mammal id

All children love mammals. They’re fuzzy and cute. If the Animal Kingdom ran a popularity contest, mammals would easily sweep every category. They are one of the most popular choices for children’s toys, stories, and films. After all, how many of you have purchased a stuffed annelid for a child?

Of course, mammals are our closest living relatives and so they are likable to us. We often like what seems most familiar. They even share many of our own behaviors. They eat our food (raccoons). They live in our houses (cats and dogs). They give birth to live young. They keep warm with fur or hair.

Despite all of this earnest enthusiasm, there is still a lot for a child to learn about mammals. Starting with the fact that “mammal” is not a synonym for “animal.” Children just don’t think of a fly or an earthworm or even a bird as belonging to the same kingdom. Ah. There is so much to teach young naturalists about the natural world!

One interesting study took a wide look at the knowledge students have of animals across several countries. Researchers found that, for the most part, children could name mammals more often than other animals. But they also found that the children were a little fuzzy on the details. They seldom knew a species name and would not differentiate “cat” from a jaguar or mountain lion.

How Children Can Learn about Mammals

Of course, we know that natural history knowledge is not happening at nearly the pace it needs to. This is why parents, caretakers and educators simply must play a role. And a big one. In fact, researchers have found that most children learn about animals at home. Whether that be from parents or from stories read at bedtime with the ever-present animal main character (Frog and Toad, Dodsworth, Peter Rabbit) or on Animal Planet or Wild at Heart. So don’t underestimate those David Attenborough documentary screening nights!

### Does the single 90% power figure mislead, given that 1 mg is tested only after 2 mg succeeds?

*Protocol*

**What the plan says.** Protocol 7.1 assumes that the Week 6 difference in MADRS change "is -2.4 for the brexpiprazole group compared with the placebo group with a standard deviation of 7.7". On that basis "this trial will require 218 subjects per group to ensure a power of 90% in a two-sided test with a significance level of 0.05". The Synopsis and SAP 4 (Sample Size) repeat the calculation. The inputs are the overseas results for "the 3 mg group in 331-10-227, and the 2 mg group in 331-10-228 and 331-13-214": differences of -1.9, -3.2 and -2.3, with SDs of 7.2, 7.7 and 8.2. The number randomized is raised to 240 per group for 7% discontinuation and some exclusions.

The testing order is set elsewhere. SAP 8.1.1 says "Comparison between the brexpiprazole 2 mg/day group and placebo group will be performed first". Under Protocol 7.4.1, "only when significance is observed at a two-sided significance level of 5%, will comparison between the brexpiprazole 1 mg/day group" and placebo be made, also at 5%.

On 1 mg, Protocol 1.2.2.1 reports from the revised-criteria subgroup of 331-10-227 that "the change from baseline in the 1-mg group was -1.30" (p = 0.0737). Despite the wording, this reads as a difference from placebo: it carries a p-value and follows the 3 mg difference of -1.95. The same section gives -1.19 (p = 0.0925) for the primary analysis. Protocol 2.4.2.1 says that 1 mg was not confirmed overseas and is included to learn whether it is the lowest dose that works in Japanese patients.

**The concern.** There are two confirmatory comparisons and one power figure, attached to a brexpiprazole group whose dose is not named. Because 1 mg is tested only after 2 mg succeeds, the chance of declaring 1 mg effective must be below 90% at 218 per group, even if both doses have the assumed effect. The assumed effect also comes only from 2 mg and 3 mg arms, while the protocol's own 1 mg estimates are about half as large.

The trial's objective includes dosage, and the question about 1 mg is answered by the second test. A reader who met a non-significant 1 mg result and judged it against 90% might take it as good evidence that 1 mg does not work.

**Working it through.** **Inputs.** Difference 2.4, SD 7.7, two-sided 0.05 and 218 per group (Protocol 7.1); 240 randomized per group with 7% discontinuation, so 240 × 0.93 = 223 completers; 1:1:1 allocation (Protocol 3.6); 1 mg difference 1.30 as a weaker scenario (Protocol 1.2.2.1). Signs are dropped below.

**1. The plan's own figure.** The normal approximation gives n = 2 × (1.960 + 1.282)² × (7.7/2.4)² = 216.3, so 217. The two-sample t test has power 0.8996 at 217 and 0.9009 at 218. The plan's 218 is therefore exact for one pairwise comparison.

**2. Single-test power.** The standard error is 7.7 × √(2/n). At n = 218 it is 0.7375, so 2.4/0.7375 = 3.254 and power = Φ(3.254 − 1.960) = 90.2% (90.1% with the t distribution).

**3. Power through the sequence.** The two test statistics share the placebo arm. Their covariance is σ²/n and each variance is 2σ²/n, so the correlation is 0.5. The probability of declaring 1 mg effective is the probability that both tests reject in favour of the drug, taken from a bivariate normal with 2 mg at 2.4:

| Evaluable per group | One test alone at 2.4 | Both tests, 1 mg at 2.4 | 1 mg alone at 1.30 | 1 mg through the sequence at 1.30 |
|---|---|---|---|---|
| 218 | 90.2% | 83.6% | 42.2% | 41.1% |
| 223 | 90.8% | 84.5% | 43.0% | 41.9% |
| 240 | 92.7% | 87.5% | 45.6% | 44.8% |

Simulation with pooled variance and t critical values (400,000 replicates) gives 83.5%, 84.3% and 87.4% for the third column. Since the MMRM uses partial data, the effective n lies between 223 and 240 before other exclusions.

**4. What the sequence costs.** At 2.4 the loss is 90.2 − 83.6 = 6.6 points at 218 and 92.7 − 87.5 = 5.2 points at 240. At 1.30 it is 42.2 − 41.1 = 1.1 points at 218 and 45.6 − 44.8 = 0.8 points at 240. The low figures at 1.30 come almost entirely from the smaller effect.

Our new book, Mammals for the Young Naturalist is one tool to help children learn their mammals. The book was created to help guide children to know and love local mammals. We present the facts on mammals as a class of animals, what traits they share. Then we take a tour of some of the local mammals children may likely encounter in their own yards, as well as set them up to be young naturalist nature detectives to find their local mammals.

Why Children Should Learn Their Mammals

Why is it important to know the details? Why won’t just a peripheral, vague idea do? Experts say that for students to be informed citizens and act as environmental stewards, they must possess an understanding of the natural world. This "environmental literacy" will help children navigate through environmental concerns as they relate to animals and allow them to draw connections to environmental experiences.

For the sake of wildlife, the need is obvious. If we don’t give them the space and resources they need, they won’t survive. And with an astonishing 60% decline in the size of populations of mammals, birds, fish, reptiles, and amphibians in just over 40 years, according to WWF's Living Planet Report 2018, we need to conserve all of the critters that we can.

So our children have to love mammals (and all creatures). And not just the far-off exotics like Giant Pandas or Lions that they are only likely to encounter in a zoo or a fairy tale. But the local wildlife like beavers, badgers, rabbits, foxes, squirrels, and, yes, even the rats. Did you know that 50% of the mammal world are rodents? We better get to know them!

 

A Young Naturalist's Gallery of Local Mammmals

Those Fantastic Foxes!

The Bear Truth About Bears

 

 

 

hedgehog

All Hail the Hedgehog

 

 

 

Otter Essentials

 

 

 

The Secret Lives of Squirrels

 

 

 

beaver

All About Beavers

 

 

 

Naturalists in Training

We know that the more children know about animals, the more likely they are to notice animals in their local environment. This will help them understand the natural world better— and how connected we are to other species.

Back to the point that we love mammals because we ourselves are mammals. Our likeness to nonhuman mammals is one of the strongest arguments for knowing and helping them. We often travel in the same circles. We might not even be aware of it. Raccoons and opossums survive on our food waste. Rodents winter in our homes. Squirrels patrol our bird feeders. All of these critters are not only dependent on our choices, they are vulnerable to them.  If we cut down a tree that threatens an electrical line or our view, that might have been the home for generations of squirrels or the base of a fox den. Our actions affect them.

So it’s not enough to love mammals. We just have to know them. 

 

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